Any property that is used for commercial purposes may need to be rated for non-domestic rates (also known as business rates), depending on the exact nature of its usage.
The way holiday lets are rated will be changing from 1 April 2023.
If a property is in England and available to let for short periods for at least 140 days per year, it will be rated as a self-catering property and valued for non-domestic rates .
In order for the holiday let or cottage to be assessed with a rateable value, we will need to see the following evidence before we can report it the Valuation Office Agency (VOA) -
If a property is in England, it will be rated as a self-catering property and valued for non-domestic rates if it is both -
In order for the holiday let or cottage to be assessed with a rateable value, we will need to see the following evidence before we can report it the VOA -
Once we have reported it to the VOA, they will complete their own checks and may ask you directly for more information. They will then make a decision on what the rateable value for the property will be and notify both the owner and the council so we can create a new non-domestic rates account and issue a bill.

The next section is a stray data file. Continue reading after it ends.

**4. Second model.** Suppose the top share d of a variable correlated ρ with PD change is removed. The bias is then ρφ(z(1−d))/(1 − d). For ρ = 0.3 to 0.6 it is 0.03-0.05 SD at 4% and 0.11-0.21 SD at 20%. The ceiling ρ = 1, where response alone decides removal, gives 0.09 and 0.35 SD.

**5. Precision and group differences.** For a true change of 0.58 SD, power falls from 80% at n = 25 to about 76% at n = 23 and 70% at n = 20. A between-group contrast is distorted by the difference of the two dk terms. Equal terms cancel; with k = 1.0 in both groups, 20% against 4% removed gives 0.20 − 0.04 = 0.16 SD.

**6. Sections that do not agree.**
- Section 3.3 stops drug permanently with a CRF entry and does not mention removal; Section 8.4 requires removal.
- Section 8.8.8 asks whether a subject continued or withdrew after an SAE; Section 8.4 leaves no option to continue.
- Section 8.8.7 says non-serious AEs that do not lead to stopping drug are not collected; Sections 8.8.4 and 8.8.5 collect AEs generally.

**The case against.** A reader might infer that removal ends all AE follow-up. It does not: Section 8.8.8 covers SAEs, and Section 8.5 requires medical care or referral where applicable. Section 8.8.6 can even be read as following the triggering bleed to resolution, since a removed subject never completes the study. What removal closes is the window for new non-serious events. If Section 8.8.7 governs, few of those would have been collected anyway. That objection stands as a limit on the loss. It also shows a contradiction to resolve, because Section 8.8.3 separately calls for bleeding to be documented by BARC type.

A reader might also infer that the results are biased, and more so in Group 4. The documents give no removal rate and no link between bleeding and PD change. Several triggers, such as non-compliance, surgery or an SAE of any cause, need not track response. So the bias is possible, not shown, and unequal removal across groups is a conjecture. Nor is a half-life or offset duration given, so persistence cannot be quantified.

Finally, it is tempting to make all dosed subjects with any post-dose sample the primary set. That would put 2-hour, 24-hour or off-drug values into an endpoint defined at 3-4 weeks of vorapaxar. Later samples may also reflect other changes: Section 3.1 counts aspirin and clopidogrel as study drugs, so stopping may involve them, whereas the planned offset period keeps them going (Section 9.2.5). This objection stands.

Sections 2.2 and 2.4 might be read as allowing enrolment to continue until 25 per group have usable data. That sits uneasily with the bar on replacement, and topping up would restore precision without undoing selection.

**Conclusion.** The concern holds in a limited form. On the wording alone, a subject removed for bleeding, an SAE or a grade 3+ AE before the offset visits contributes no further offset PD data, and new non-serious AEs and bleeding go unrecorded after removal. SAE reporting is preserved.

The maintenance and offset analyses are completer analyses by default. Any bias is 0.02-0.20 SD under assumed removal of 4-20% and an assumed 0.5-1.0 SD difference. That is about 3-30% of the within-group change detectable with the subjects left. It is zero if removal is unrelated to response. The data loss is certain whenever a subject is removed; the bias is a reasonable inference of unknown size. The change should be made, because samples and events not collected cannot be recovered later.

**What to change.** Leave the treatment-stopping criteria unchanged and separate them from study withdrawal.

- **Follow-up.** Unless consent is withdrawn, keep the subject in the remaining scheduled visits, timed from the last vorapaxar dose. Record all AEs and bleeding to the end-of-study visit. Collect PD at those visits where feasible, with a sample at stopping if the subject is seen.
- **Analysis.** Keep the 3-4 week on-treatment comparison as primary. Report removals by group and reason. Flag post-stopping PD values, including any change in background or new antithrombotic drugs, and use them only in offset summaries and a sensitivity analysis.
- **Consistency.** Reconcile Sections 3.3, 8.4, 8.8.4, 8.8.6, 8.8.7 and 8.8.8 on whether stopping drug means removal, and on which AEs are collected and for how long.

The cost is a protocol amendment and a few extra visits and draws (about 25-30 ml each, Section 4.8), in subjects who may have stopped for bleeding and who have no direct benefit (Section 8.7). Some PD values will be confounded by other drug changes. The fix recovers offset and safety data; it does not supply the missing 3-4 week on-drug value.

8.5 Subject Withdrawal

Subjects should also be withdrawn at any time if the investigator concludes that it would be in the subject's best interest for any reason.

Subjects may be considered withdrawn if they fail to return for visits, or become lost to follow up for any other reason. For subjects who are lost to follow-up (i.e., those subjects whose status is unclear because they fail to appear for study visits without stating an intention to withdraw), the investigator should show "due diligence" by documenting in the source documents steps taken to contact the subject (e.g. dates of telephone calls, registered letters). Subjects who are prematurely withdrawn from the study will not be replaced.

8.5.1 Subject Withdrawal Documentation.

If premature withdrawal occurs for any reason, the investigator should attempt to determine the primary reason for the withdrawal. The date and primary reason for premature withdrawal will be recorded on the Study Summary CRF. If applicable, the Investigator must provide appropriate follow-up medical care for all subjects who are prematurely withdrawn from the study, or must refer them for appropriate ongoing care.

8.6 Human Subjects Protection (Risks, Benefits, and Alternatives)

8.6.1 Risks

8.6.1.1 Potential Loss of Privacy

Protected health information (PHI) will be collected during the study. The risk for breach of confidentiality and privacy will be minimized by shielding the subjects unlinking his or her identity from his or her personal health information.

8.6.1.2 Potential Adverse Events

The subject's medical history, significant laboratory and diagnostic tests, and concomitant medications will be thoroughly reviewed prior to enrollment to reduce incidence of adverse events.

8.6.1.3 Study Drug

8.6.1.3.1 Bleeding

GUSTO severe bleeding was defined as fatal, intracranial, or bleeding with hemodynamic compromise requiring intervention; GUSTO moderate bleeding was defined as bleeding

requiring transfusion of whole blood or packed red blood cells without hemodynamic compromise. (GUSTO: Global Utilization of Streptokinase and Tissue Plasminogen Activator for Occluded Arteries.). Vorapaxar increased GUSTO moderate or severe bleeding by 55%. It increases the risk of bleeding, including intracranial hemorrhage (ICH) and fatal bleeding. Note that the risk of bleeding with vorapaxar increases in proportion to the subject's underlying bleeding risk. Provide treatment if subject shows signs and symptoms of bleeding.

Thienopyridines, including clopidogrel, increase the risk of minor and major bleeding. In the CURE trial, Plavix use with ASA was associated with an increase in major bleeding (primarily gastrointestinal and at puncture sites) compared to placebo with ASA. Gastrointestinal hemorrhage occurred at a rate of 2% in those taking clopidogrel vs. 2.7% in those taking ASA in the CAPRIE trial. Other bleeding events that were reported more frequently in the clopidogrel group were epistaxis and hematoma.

If the property does not meet the eligibility criteria it will be given a council tax band.
If a property is available for letting for a total of 139 days (or less), then the property will not be subject to a rating assessment but will be allocated a council tax band.
If you let the property on a long-term basis so that it becomes, for example, someone's sole or main residence, then it will no longer be liable for a rating assessment. If it is already assessed for rating purposes, its entry will be deleted from the rating list and it will be banded for Council Tax from the date when it became a domestic property.
For further information, please contact Revenues: